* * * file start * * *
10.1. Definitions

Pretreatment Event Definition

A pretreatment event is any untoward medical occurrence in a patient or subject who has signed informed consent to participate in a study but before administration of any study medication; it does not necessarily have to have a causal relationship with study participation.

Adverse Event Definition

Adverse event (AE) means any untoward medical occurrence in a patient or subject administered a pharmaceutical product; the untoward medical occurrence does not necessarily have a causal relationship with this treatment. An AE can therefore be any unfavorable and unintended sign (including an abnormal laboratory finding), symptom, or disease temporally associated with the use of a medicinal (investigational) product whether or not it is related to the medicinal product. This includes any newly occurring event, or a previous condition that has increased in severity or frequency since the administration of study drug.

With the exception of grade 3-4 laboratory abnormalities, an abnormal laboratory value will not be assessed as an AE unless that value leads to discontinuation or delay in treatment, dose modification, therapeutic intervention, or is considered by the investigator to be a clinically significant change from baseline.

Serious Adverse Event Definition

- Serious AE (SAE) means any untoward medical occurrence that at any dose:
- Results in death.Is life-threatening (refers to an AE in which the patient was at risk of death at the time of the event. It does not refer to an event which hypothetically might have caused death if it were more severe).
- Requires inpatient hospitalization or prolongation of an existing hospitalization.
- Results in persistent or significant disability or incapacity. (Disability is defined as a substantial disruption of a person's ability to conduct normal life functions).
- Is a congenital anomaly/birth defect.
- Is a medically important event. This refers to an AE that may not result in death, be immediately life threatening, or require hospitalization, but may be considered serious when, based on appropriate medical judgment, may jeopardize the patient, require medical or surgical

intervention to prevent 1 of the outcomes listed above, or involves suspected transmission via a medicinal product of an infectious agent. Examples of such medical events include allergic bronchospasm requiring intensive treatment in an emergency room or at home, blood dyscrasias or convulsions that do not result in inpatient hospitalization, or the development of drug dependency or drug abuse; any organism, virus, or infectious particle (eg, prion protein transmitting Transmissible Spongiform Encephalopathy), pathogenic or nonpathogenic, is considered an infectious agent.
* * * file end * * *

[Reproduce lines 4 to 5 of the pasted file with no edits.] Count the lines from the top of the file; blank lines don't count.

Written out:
Adverse Event Definition

Adverse event (AE) means any untoward medical occurrence in a patient or subject administered a pharmaceutical product; the untoward medical occurrence does not necessarily have a causal relationship with this treatment. An AE can therefore be any unfavorable and unintended sign (including an abnormal laboratory finding), symptom, or disease temporally associated with the use of a medicinal (investigational) product whether or not it is related to the medicinal product. This includes any newly occurring event, or a previous condition that has increased in severity or frequency since the administration of study drug.